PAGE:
TRUSTS — THE PROBLEM CHILD
The recent publication of the Draft Practical Compliance Guideline (PCG 2022/D1), Taxpayer Alert (TA 2022/1) and Draft Taxation Determination (TD 2022/D1) on the application of section 100A and Division 7A of the Income Tax Assessment Act 1936 (ITAA 1936) to trust and company arrangements has certainly caused a stir in the accounting profession.
Trusts have been the cause of much debate for the thirty years I have been in Australia and probably for some time before my arrival on these shores. Section 100A was introduced into the ITAA 36 in March 1979 and has largely been ignored since then. Well, that has now all changed.
Going forward, the Guidelines and the Alert provide some useful guidance as to what you should not be doing with trust distributions. The difficulty is the retrospective nature of these documents and how the ATO is set to apply their compliance approach for income years commencing 1 July 2014. The “traffic light” approach has been adopted by the ATO and if your trust arrangement falls within the blue or red zone, you can expect the ATO to come knocking on your door.
Like all good tax issues, it appears that the politicians are getting into the act by suggesting, as part of their election sales pitch, that the retrospect application of section 100A might be reviewed if they get into or back into power. There may therefore be some light at the end of the tunnel, even if it just flickering, but with a strong possibility of it being snuffed out after the election.
The use of trusts as a tax planning tool is rapidly coming to an end. In effect, a distribution to a beneficiary will need to be a genuine distribution of trust funds and that beneficiary will need to have enjoyed the economic benefit of those funds, outside the normal financial support that a beneficiary would be entitled to receive (such as the support a child is entitled to receive from his or her parents). Unpaid present entitlements (UPEs) should be used with extreme caution and if money is to be left in the trust, a proper commercial loan agreement might be preferable.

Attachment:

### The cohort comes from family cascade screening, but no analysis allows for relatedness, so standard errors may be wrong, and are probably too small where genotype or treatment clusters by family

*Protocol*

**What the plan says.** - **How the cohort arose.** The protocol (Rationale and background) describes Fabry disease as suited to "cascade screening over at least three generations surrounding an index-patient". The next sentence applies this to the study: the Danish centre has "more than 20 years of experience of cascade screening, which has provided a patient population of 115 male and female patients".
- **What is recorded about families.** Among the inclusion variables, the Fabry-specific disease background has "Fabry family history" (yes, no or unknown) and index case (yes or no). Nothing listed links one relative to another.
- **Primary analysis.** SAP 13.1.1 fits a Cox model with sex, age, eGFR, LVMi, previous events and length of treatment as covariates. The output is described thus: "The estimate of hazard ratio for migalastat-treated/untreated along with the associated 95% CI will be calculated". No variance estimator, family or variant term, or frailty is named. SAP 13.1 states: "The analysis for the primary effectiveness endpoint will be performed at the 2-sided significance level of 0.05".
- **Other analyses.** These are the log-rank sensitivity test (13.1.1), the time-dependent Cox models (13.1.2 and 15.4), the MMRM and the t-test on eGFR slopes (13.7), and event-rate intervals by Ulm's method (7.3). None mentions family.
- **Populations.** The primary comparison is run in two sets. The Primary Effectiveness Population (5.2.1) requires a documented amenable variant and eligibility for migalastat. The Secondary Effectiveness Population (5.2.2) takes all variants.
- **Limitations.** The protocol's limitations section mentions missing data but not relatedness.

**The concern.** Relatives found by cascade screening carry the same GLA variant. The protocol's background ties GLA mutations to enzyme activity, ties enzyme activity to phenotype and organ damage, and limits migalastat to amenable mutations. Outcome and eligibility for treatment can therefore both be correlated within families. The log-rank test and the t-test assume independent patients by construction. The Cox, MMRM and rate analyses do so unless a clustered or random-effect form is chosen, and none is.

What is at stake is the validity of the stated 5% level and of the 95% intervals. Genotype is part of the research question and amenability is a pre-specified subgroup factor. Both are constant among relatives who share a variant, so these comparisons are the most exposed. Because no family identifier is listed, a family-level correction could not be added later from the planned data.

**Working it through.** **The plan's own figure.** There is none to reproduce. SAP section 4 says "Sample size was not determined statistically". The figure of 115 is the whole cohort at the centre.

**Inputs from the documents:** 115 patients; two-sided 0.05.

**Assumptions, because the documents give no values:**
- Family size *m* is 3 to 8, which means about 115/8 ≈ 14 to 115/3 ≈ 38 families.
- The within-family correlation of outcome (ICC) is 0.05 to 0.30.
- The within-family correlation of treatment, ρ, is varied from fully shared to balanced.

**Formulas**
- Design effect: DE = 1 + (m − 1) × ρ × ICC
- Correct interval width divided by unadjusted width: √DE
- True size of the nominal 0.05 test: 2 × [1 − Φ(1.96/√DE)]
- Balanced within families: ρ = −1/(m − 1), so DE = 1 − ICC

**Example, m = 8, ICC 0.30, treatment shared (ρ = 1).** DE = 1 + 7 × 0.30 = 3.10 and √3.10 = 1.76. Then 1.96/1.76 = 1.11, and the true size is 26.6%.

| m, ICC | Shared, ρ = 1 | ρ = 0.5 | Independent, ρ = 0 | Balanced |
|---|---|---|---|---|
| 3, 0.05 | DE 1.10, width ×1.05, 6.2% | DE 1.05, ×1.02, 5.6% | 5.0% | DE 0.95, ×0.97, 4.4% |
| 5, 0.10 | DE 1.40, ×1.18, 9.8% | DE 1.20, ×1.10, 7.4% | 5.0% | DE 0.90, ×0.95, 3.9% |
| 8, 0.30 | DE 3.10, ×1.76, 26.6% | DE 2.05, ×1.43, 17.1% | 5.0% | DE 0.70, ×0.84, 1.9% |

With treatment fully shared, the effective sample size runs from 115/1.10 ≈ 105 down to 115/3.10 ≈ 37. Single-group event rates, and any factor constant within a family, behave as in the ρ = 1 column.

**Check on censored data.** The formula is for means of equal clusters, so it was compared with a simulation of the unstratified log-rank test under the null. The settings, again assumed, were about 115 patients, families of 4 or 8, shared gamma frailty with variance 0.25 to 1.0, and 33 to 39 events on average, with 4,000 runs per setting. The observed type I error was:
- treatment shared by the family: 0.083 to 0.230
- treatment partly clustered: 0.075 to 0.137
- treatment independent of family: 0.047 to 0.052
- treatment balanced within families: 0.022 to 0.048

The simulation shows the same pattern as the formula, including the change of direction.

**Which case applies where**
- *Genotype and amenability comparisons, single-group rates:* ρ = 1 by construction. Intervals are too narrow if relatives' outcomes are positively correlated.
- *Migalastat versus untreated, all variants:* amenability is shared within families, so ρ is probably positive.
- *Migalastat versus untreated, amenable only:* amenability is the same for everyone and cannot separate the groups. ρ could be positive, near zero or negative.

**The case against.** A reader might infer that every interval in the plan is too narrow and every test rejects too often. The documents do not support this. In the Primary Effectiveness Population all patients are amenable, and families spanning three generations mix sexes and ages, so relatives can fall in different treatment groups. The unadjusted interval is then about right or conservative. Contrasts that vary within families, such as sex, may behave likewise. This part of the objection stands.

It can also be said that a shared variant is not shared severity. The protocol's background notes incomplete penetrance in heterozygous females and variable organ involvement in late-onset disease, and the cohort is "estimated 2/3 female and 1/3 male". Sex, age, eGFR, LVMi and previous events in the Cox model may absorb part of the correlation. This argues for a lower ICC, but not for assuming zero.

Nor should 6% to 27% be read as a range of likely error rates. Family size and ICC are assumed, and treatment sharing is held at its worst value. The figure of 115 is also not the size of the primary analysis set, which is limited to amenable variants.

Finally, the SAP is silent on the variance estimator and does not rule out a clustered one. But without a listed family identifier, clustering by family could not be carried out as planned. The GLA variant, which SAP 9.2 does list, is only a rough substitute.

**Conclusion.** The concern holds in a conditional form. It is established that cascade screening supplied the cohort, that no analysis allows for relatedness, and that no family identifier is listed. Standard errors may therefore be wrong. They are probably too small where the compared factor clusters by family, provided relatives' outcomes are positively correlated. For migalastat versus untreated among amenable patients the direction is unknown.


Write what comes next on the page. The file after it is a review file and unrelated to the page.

The use of bucket companies is only likely to work if the trust income is actually paid into the company and the company then uses the after-tax income to make proper financial investments, such as a commercial loan to the trust or acquisition of income producing assets itself. It is more likely that the company will then become the investment vehicle rather than the trust. This is not an altogether bad outcome, as company tax rates are still less than the individual rates and any dividends can still be fully franked.
The question of what to do with existing UPEs is creating some serious headaches, particularly if they were created post 1 July 2014 and fall within the blue or red zones. The ATO invite you to “engage” with them to determine what “modifications may be appropriate” for existing arrangements. This is a scary thought for most taxpayers. Fronting up to the ATO and revealing all your “sins” takes some courage, particularly when you do not necessarily know what the outcome might be and what further review might be triggered. But having said that, it is always better to have early engagement with the ATO than to simply hope the ATO spotlight does not fall on you. If your accountant has indicated that you might be at risk, then a good way of avoiding nasty penalties and interest is to front up to the ATO and discuss how a solution can be found. The ATO is a little more accommodating these days so early engagement might be something to seriously consider.
If you have a family trust and there are UPEs in the balance sheet, it is time to have a conversation with your accountant to determine which ATO zone your arrangement falls into. White or green, not too bad; blue or red something needs to be done.
If you need any assistance with these or any other tax issues, please do not hesitate to contact Mike Frampton at Murfett Legal on +61 8 9388 3100.
Note: The above is a summary for general information purposes only. It is not intended to be comprehensive or constitute legal advice. You should seek formal legal or other professional advice in relation to your particular circumstances before relying on the content of this article.
Article Source: TRUSTS — THE PROBLEM CHILD